The concept of similarity lies at the heart of trade mark law - most trade mark cases involve a determination of whether one trade mark is confusingly similar to another. But similarity comes up in another context too: the similarity of goods. On 13 June 2012, Judge Dennis Davis of the Western Cape High Court handed down an interesting judgment on this issue.
The facts were simple enough: a wine producer, who exported a wine to Germany under the name Zonquasdrift, had a South African trade mark registration for this mark covering alcoholic beverages (class 33 of the classification). A neighbouring farmer, on the other hand, used the almost identical name, Zonquasdrif Vineyards, in relation to wine grapes that it sold to co-op cellars. Hence the wine producer went to court and applied for an order preventing the grape farmer from using the name. The case was brought under section 34 (1) (b) of the Trade Marks Act, which says that the owner of a trade mark registration can stop use of 'a mark which is identical or similar to the trade mark registered... in relation to goods or services which are so similar to the goods and services in respect of which the trade mark is registered that in such use there exists the likelihood of deception or confusion'. The grape farmer brought a counter application to cancel the trade mark registration on the basis that it was a geographical name, and therefore non-distinctive - the grape farmer claimed that the name designates a crossing point on the Berg River, and that various farms in the area use it as a geographical indicator.
The enquiry was basically this: are wine and wine grapes so similar that the use of the almost identical mark by different parties will cause confusion? "Yes", said the wine producer, "wine is made from grapes, and it's well known that some wine farms produce both wine (that's sold to the public) and grapes (that are sold to co-operative cellars), so there are no clear delineations between farms producing grapes and wine. Indeed we too produce wine under the name Zonquasdrift, and we sell grapes to Riebeek Cellars". "No", said the grape farmer, "if you look at the famous 1996 UK case of British Sugar (aka theTreat case), you'll see that the factors you need to consider in deciding similarity of goods include the uses of the goods, the users of the goods, the physical nature of the goods, the trade channels through which they reach the market, the question of whether the goods are found in the same outlets and on the same shelves, and the extent to which the goods are competitive. And, if you look at LAWSA (Law of South Africa), you'll see that the authors say you need to consider whether the goods 'resemble' one another, or whether they're 'functionally related'. On none of these tests are wine and grapes similar".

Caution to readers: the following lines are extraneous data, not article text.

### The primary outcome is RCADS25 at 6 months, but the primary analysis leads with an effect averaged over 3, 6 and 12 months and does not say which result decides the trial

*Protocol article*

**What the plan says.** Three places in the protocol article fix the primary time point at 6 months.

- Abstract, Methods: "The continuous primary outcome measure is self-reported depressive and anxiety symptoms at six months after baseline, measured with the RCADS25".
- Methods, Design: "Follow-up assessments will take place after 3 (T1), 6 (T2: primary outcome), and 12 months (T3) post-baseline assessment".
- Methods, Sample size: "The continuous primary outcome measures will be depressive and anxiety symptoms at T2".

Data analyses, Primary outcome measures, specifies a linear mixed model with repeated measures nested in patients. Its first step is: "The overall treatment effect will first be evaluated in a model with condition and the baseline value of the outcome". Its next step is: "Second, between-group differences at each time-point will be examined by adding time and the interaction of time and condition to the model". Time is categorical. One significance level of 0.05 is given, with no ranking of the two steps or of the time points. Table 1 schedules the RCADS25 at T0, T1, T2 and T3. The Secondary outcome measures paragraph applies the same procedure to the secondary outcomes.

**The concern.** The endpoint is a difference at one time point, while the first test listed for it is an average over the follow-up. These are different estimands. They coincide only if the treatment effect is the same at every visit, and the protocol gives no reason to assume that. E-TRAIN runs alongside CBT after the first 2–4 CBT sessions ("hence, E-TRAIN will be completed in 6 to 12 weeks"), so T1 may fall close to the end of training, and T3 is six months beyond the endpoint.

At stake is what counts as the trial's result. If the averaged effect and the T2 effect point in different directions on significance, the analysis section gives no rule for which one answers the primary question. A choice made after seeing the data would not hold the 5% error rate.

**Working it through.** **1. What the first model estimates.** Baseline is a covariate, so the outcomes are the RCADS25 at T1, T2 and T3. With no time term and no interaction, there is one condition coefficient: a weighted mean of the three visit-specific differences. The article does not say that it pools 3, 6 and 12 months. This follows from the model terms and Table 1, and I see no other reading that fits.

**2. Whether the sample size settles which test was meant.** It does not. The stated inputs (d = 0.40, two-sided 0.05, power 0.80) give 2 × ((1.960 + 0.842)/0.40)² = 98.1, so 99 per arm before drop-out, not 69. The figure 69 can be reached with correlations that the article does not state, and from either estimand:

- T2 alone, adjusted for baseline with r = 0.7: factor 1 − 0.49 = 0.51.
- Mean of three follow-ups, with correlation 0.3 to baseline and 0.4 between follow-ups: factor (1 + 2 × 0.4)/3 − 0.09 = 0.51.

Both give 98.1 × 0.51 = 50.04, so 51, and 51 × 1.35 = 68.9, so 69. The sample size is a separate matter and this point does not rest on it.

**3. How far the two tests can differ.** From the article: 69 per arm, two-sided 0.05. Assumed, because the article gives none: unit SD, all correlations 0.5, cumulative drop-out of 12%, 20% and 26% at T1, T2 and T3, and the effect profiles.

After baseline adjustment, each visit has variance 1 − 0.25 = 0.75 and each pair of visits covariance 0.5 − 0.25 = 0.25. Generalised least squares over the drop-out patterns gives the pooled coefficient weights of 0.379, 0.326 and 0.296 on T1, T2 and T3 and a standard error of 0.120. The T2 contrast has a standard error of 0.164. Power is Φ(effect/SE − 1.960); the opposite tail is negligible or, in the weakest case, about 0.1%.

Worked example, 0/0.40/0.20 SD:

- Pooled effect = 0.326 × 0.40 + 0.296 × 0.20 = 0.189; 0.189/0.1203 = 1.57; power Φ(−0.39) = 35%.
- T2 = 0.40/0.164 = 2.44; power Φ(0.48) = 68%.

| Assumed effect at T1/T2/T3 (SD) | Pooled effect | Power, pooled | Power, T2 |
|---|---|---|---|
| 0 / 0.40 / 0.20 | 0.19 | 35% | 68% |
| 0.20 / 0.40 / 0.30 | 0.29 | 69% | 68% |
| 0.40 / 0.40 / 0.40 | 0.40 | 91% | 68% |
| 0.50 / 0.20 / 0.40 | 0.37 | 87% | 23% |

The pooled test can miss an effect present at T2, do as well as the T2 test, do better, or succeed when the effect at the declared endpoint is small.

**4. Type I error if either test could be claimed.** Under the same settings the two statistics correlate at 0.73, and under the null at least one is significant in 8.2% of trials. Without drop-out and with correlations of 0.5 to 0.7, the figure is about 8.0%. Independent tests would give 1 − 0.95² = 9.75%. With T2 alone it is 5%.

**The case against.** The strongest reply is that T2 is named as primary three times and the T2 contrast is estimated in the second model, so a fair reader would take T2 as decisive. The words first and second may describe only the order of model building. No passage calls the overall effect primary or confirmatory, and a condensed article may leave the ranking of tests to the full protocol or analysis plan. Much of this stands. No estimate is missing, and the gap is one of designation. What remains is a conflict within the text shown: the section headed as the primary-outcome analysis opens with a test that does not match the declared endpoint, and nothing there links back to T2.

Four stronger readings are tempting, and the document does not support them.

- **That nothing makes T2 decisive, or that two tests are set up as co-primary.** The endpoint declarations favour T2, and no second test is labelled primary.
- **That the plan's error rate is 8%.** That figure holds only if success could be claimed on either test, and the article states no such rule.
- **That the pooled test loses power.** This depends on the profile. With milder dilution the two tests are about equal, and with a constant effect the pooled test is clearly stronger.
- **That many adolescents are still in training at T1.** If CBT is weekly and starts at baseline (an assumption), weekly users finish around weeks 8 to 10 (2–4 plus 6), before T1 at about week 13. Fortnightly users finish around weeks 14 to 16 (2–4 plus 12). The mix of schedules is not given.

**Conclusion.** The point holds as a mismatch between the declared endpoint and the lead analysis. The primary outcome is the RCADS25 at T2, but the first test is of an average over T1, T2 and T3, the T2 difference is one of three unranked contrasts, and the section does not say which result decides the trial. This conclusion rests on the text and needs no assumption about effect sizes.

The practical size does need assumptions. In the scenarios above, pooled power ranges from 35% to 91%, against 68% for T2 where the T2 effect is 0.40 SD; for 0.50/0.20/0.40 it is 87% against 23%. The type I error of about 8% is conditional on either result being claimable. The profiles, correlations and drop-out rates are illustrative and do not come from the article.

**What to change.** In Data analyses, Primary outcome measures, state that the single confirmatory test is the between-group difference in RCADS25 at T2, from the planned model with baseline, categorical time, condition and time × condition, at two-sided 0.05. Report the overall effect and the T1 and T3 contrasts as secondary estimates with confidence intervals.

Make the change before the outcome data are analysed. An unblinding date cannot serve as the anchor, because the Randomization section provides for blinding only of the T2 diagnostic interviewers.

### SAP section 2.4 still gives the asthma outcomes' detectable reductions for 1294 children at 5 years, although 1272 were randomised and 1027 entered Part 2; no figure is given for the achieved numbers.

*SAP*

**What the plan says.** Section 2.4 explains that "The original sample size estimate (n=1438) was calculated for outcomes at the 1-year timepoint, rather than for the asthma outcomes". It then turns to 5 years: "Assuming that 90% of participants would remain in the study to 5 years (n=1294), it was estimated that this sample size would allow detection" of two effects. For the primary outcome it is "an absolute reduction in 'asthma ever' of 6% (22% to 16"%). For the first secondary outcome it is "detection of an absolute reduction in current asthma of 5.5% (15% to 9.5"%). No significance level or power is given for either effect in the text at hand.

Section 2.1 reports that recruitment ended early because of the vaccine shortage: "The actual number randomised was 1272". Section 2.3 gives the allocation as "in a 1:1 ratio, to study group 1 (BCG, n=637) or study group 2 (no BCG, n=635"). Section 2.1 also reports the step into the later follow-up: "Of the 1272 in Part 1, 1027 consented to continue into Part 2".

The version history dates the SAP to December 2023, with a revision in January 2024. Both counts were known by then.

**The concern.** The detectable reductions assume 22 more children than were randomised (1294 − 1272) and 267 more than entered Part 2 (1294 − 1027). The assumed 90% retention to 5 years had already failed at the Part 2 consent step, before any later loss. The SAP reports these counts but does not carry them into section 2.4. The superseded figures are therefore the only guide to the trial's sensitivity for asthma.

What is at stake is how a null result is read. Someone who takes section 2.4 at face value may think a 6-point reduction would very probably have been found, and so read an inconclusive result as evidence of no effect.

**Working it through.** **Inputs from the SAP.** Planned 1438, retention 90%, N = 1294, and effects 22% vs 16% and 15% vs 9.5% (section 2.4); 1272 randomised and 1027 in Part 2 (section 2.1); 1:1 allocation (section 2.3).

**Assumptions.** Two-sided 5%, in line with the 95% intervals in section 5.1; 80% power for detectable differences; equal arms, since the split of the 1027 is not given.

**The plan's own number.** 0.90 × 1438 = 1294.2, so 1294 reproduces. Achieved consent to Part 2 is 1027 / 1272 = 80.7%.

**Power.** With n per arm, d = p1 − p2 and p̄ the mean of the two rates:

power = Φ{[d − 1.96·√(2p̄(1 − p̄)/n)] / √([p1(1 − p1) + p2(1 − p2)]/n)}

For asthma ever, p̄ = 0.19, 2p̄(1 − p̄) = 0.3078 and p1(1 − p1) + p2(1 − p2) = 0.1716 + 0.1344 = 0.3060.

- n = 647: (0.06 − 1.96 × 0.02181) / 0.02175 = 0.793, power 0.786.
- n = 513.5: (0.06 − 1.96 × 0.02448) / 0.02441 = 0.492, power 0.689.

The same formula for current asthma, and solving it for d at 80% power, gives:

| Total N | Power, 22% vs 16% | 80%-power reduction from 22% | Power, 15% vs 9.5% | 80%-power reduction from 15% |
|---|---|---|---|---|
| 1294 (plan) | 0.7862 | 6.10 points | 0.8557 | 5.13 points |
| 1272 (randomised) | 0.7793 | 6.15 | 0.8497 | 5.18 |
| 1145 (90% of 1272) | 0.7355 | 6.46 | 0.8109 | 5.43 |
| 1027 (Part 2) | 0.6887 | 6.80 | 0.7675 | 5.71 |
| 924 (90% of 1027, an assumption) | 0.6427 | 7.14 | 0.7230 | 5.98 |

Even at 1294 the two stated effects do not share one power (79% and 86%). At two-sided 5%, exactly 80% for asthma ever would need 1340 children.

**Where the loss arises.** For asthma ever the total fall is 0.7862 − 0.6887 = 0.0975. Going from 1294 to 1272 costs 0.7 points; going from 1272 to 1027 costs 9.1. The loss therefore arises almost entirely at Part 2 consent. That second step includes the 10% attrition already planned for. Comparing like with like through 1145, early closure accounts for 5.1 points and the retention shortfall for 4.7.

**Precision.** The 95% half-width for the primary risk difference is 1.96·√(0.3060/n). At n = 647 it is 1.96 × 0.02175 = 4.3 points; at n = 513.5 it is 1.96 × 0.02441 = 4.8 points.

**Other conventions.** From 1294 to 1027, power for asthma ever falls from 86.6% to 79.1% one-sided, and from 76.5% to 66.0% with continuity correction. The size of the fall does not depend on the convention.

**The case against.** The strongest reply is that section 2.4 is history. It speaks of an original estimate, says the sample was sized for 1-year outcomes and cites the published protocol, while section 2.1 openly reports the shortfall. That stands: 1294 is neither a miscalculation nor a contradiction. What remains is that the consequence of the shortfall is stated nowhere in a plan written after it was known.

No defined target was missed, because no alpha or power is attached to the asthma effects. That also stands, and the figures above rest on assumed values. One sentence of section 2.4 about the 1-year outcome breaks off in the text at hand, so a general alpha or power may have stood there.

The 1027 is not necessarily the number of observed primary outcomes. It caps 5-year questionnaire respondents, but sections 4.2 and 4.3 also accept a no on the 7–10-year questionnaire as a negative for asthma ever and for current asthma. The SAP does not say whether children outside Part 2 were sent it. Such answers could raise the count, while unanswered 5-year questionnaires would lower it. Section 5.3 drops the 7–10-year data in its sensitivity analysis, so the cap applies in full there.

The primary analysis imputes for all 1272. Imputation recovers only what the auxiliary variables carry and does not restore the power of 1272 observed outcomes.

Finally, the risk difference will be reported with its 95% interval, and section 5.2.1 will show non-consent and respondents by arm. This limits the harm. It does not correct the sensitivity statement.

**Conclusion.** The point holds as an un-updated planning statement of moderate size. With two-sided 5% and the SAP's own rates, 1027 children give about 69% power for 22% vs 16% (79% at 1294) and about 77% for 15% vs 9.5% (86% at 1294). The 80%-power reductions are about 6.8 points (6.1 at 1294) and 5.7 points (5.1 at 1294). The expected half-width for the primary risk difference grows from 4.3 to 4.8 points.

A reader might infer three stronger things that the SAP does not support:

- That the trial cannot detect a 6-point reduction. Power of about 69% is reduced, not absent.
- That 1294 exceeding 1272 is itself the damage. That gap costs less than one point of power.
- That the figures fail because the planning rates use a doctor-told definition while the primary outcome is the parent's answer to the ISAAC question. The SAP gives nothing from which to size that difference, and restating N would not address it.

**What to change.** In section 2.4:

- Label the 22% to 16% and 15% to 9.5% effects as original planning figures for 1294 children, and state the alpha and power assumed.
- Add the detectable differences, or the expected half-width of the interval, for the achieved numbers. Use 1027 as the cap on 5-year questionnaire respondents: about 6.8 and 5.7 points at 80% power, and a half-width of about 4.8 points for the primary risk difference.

Judge Davis agreed with the grape farmer, and held that the goods were not similar. He pointed out the obvious differences: the physical nature of goods is very different; wine is a drink whereas grapes are used to make wine; wine is bought by end users, whereas grapes are bought by cellars; this particular wine is sold in Germany, whereas the grapes are sold in South Africa; even if the wine is ever sold in South Africa it will be sold in supermarkets, whereas the grapes will not. He distinguished the famous 1991 French Connection case (Danco Clothing) - where the Appeal Court held that if a mark registered for clothing were to be used on cosmetics there would be confusion - on the basis that there had been expert evidence on the issue in that case, something that had been missing in this case . And he held that the geographical significance of the name reduced the likelihood of confusion.
This decision is bound to create some consternation in the trade mark world. If clothing and cosmetics are similar, how can wine and wine grapes not be? And if wine and wine grapes are not similar, what goods are? What about apples and apple juice, fabrics and clothing? Things have moved on quite a bit since the British Sugar decision – the European court has made it clear in cases like Canon (1998) that further factors need to be considered, including whether the goods complement one another. For example, it was held in the O Store case that clothing and clothing retail services are similar because, even though they fail most of the British Sugar tests, they're complementary. In the famous Waterford case (2009) - a rare European case involving a South African party – the court held that glasses and wine were complementary, but not sufficiently so to make them similar. It is also clear that there is a link between the enquiry regarding the similarity of the marks and that involving the similarity of the goods – it's been held that a lesser degree of similarity between the goods can be offset by a greater degree of similarity between the marks, and vice versa.
Consequently, the infringement case failed. As for the counter application, this was seemingly abandoned as it had simply been raised as a defence to the infringement claim. Pretty unsatisfying all around!
The content of this article is intended to provide a general guide to the subject matter. Specialist advice should be sought about your specific circumstances.